Congressman John Lewis was a leader in the American Civil
Rights Movement. He was chairman of the Student Nonviolent
Coordinating Committee (SNCC) and played a key role in the struggle
to end segregation. Despite more than 40 arrests, physical attacks,
and serious injuries, John Lewis remained a devoted advocate of the
philosophy of nonviolence. He is co-author of the first comics work
to ever win the National Book Award, the #1 New York Times
bestselling graphic novel memoir trilogy MARCH, written with
Andrew Aydin and illustrated by Nate Powell. He is also the
recipient of numerous awards from national and international
institutions including the Lincoln Medal, the John F. Kennedy
"Profile in Courage" Lifetime Achievement Award, and the NAACP
Spingarn Medal, among many others. He lives in Atlanta, GA.
Andrew Aydin is creator and co-author of the #1 New York Times best-selling graphic memoir series, MARCH. Co-authored with Rep. Lewis and illustrated by Nate Powell, MARCH is the first comics work to ever win the National Book Award, and is a recipient of the Will Eisner Comics Industry Award, the Robert F. Kennedy Book Award Special Recognition, and the Coretta Scott King Book Award Author Honor, among other honors. Aydin's other comics work includes writing the X-Files Annual 2016 (IDW), writing for the CBLDF Liberty Annual 2016 (Image), and writing an upcoming issue of Bitch Planet (Image).
Nate Powell is a New York Times best-selling graphic novelist born in Little Rock, Arkansas in 1978. He began self-publishing at age 14, and graduated from School of Visual Arts in 2000. His work includes MARCH, You Don't Say, Any Empire, Swallow Me Whole, The Silence Of Our Friends, The Year Of The Beasts, and Rick Riordan's The Lost Hero. Powell is the first and only cartoonist ever to win the National Book Award. Powell has discussed his work at the United Nations, as well as on MSNBC's The Rachel Maddow Show and CNN.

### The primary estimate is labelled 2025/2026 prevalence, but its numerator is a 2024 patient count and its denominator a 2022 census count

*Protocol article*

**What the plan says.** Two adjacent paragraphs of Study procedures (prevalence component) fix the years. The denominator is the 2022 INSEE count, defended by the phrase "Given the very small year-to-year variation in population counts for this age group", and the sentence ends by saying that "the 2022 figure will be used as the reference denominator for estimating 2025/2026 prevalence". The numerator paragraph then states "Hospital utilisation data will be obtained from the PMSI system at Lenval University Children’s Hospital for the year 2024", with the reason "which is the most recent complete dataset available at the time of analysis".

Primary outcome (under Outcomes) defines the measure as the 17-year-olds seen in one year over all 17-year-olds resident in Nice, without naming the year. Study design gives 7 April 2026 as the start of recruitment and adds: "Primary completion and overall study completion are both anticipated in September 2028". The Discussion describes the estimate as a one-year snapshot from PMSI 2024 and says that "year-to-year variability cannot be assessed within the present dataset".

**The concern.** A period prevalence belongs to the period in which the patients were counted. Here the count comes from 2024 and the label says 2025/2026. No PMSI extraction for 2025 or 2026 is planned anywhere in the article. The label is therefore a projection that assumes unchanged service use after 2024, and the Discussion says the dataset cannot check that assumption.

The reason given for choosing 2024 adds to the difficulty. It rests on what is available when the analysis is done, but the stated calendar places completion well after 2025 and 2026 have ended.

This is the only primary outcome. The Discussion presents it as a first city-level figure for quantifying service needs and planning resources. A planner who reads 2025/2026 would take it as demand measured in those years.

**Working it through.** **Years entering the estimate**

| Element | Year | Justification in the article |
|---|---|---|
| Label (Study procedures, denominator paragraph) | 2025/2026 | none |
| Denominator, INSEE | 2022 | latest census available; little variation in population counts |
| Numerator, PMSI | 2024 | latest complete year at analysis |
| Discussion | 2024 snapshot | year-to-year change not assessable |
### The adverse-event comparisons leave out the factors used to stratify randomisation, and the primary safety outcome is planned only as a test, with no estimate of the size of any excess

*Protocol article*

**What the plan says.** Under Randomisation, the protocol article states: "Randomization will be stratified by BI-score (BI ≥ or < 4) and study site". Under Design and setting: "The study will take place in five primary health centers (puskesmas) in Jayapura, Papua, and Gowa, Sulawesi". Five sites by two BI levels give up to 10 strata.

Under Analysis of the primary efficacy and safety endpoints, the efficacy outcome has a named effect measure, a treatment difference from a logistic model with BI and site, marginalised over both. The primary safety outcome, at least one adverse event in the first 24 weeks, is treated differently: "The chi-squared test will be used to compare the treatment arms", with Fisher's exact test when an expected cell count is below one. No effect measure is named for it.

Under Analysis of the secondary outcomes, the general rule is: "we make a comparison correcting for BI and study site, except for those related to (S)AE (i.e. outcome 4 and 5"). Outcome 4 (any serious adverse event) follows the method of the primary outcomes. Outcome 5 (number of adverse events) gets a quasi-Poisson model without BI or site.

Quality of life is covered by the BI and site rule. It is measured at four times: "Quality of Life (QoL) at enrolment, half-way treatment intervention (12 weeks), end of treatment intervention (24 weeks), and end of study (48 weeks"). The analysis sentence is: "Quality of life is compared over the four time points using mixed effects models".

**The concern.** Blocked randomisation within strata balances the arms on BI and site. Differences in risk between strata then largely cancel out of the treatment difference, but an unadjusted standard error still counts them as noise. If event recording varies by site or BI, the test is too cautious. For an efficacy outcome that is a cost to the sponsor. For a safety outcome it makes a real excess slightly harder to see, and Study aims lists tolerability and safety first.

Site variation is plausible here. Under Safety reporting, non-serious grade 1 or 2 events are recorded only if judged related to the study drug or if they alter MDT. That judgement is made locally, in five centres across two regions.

"Dazzling... a grand work." - Booklist (starred review) Congressman Lewis, with Michael D'Orso's assistance, told his story most impressively in Walking with the Wind (1998). Fortunately, it's such a good story-a sharecropper's son rises to eminence by prosecuting the cause of his people-that it bears retelling, especially in this graphic novel by Lewis, his aide Aydin, and Powell, one of the finest American comics artists going. After a kicker set on Edmund Pettus Bridge in Selma, Alabama, on March 7, 1965 (the civil rights movement's Bloody Sunday), the story makes January 20, 2009 (President Obama's inauguration) a base of operations as it samples Lewis' past via his reminiscences for two schoolboys and their mother, who've shown up early at his office on that milestone day for African Americans. This first of three volumes of Lewis' story brings him from boyhood on the farm, where he doted over the chickens and dreamed of being a preacher, through high school to college, when he met nonviolent activists who showed him a means of undermining segregation-to begin with, at the department-store lunch counters of Nashville. Powell is at his dazzling best throughout, changing angle-of-regard from panel to panel while lighting each with appropriate drama. The kineticism of his art rivals that of the most exuberant DC and Marvel adventure comics-and in black-and-white only, yet! Books Two and Three may not surpass Book One, but what a grand work they'll complete. - Ray Olson Eisner winner Powell's dramatic black-and-white graphic art ratchets up the intensity in this autobiographical opener by a major figure in the civil rights movement. In this first of a projected trilogy, Lewis, one of the original Freedom Riders and currently in his 13th term as a U.S. Representative, recalls his early years-from raising (and preaching to) chickens on an Alabama farm to meeting Martin Luther King Jr. and joining lunch-counter sit-ins in Nashville in 1960. The account flashes back and forth between a conversation with two young visitors in Lewis' congressional office just prior to Barack Obama's 2009 inauguration and events five or more decades ago. His education in nonviolence forms the central theme, and both in his frank, self-effacing accounts of rising tides of protest being met with increasingly violent responses and in Powell's dark, cinematically angled and sequenced panels, the heroism of those who sat and marched and bore the abuse comes through with vivid, inspiring clarity. The volume closes with the founding of the Student Nonviolent Coordinating Committee (which Lewis went on to chair), and its publication is scheduled to commemorate the 50th anniversary of the March on Washington, at which Lewis preceded Dr. King on the podium: "Of everyone who spoke at the march, I'm the only one who's still around." A powerful tale of courage and principle igniting sweeping social change, told by a strong-minded, uniquely qualified eyewitness. (Graphic memoir. 11-15) "Congressman John Lewis has been a resounding moral voice in the quest for equality for more than 50 years, and I'm so pleased that he is sharing his memories of the Civil Rights Movement with America's young leaders. In March, he brings a whole new generation with him across the Edmund Pettus Bridge, from a past of clenched fists into a future of outstretched hands." ? President Bill Clinton "Brave acts of civil disobedience... [give] March its educational value even as Powell's drawings give Lewis's crisp narration an emotional power."? The New York Times "A riveting and beautiful civil-rights story... Lewis's gripping memoir should be stocked in every school and shelved at every library." ? The Washington Post "Essential reading... March is a moving and important achievement... the story of a true American superhero." ? USA Today "A riveting chronicle of Lewis's extraordinary life... it powerfully illustrates how much perseverance is needed to achieve fundamental social change." ? O, The Oprah Magazine "March offers a poignant portrait of an iconic figure that both entertains and edifies, and deserves to be placed alongside other historical graphic memoirs like Persepolis and Maus." ? Entertainment Weekly "An astonishingly accomplished graphic memoir that brings to life a vivid portrait of the civil rights era, Lewis' extraordinary history and accomplishments, and the movement he helped lead... its power, accessibility and artistry destine it for awards, and a well-deserved place at the pinnacle of the comics canon." ? NPR "When a graphic novel tries to interest young readers in an important topic, it often feels forced. Not so with the exhilarating March: Book One... Powerful words and pictures." ? The Boston Globe "The civil rights movement can seem to some like a distant memory... Rep. John Lewis refreshes our memories in dramatic fashion." ? The Chicago Tribune "Superbly told history." ? Publishers Weekly (starred review) "Dazzling... a grand work." ? Booklist (starred review) "A powerful tale of courage and principle igniting sweeping social change, told by a strong-minded, uniquely qualified eyewitness... the heroism of those who sat and marched... comes through with vivid, inspiring clarity." ? Kirkus Reviews (starred review) "Lewis's remarkable life has been skillfully translated into graphics... Segregation's insult to personhood comes across here with a visual, visceral punch. This version of Lewis's life story belongs in libraries to teach readers about the heroes of America." ? Library Journal (starred review) "This is superb visual storytelling that establishes a convincing, definitive record of a key eyewitness to significant social change, and that leaves readers demanding the second volume." ? School Library Journal (starred review) "There's something extraordinary about reading a firsthand account of a seminal moment in history from one who not only lived through it but also led it, and this is what ultimately makes this book so essential... nuanced visual storytelling complements Lewis's account beautifully." ? The Horn Book (starred review) "Likely to prove inspirational to readers for years to come." ? Barnes and Noble Review "Probably the most important graphic novel release of the year." ? Mental Floss "Through Powell's powerful graphical recreation of Lewis's life, we slip past the political struggles and into the soul of a man of courage and belief." ? Shelf Awareness "Like the acclaimed graphic novels Maus and Persepolis, March is a coming-of-age tale set against a backdrop of violent, historical confrontation. As in those books, the sweep of history is palpable on every page, but it is the prosaic, very human concerns of the protagonist that make the history breathe." ? Chapter 16 "Powell intuitively captures all of the drama inherent in the congressman's gripping, ultimately moving story. Teaming him with Lewis and Aydin has resulted in one of the must-read graphic novels of 2013 (and beyond). If I were King of the World I'd certainly put March on Required Reading lists in middle and high schools everywhere." ? The Comics Journal "Yes, it's educational. But make no mistake... this is not some corporate-packaged spoonful of vitamin water. It's an extraordinarily effective and artful graphic novel." ? Sequart "The civil rights icon [John Lewis] is a modern Superman, and now he has the book to prove it." ? Atlanta Magazine "Lewis's remarkable life has been skillfully translated into graphics... Segregation's insult to personhood comes across here with a visual, visceral punch. This version of Lewis's life story belongs in libraries to teach readers about the heroes of America." -Library Journal (starred review) "Congressman John Lewis has been a resounding moral voice in the quest for equality for more than 50 years, and I'm so pleased that he is sharing his memories of the Civil Rights Movement with America's young leaders. In March, he brings a whole new generation with him across the Edmund Pettus Bridge, from a past of clenched fists into a future of outstretched hands." - President Bill Clinton